Start Radio carbon dating made easy

Radio carbon dating made easy

The aim here is to provide clear, understandable information relating to radiocarbon dating for the benefit of K12 students, as well as lay people who are not requiring detailed information about the method of radiocarbon dating itself.

The amount of carbon-14 in the air has stayed the same for thousands of years.

There is a small amount of radioactive carbon-14 in all living organisms because it enters the food chain.

In Nyerup's time, archaeologists could date the past only by using recorded histories, which in Europe were based mainly on the Egyptian calendar.

They used pottery and other materials in sites to date 'relatively'.

Animals eat plants, and some eat other animals in the food chain.

Carbon follows this pathway through the food chain on Earth so that all living things are using carbon, building their bodies until they die.

They thought that sites which had the same kinds of pots and tools would be the same age.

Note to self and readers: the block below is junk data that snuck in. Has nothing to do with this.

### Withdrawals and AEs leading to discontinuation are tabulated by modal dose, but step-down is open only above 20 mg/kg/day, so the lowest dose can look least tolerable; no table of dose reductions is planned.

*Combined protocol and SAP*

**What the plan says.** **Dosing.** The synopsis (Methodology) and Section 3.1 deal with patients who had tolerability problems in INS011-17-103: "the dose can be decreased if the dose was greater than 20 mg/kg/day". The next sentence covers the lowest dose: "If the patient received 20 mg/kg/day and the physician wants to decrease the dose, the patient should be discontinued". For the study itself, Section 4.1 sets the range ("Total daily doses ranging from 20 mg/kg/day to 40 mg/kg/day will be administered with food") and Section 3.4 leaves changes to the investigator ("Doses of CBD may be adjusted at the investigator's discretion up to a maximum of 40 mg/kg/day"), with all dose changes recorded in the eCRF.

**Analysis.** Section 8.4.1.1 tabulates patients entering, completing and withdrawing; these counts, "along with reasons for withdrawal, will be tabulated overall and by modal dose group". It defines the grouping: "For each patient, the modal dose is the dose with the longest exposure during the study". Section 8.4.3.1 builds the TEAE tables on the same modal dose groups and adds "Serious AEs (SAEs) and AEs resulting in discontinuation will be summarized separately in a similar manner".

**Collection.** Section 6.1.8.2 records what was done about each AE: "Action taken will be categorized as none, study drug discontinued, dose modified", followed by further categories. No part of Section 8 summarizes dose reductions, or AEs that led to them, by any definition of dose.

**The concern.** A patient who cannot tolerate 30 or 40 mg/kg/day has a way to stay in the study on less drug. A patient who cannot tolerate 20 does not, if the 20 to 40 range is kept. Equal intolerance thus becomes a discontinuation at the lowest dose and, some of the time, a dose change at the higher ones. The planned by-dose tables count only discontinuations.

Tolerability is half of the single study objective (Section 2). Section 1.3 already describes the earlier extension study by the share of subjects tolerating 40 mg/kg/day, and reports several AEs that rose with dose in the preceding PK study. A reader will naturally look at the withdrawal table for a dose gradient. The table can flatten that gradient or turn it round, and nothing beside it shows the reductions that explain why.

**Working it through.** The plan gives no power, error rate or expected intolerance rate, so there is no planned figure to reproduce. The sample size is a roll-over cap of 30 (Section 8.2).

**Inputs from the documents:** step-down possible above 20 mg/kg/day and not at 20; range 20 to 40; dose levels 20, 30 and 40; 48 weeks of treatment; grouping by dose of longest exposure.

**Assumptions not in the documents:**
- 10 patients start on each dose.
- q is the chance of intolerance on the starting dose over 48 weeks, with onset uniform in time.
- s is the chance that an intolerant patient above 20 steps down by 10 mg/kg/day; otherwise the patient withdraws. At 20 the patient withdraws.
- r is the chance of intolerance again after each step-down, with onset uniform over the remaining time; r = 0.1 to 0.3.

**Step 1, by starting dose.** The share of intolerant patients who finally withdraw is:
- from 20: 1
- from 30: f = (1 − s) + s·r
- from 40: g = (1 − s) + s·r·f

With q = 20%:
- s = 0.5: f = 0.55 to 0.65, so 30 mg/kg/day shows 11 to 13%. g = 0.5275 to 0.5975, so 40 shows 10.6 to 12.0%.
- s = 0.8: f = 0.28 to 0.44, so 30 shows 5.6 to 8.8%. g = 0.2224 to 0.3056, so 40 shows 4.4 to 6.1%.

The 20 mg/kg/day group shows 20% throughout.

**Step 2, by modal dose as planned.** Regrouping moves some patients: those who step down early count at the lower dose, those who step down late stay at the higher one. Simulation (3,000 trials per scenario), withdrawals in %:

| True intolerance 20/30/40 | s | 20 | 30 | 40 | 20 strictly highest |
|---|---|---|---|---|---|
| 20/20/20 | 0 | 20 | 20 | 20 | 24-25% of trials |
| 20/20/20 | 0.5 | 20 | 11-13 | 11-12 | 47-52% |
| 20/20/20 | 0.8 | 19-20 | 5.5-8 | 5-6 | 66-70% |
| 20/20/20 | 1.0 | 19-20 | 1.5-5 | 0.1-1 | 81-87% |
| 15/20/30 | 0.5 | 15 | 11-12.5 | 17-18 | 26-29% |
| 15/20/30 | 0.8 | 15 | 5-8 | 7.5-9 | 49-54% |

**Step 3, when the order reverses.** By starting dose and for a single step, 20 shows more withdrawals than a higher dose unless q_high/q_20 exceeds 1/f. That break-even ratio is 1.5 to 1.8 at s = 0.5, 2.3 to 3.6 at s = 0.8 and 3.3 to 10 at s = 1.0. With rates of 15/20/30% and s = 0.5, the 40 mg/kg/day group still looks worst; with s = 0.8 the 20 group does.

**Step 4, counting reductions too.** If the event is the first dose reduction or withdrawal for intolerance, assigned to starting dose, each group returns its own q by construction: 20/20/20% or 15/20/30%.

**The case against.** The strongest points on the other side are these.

The relative dating method worked very well, but only in sites which were had a connection to the relative scale. When radiocarbon dating was developed, it revolutionised archaeology, because it enabled them to more confidently date the past, and to build a more accurate picture of the human past.

Today, there are over 130 radiocarbon dating laboratories around the world producing radiocarbon dates for the scientific community.

The C14 method has been and continues to be applied and used in many, many different fields including hydrology, atmospheric science, oceanography, geology, palaeoclimatology, archaeology and biomedicine.

Willard Libby, the principal scientist, had worked in the team making the nuclear bomb during World War 2, so he was an expert in nuclear and atomic chemistry.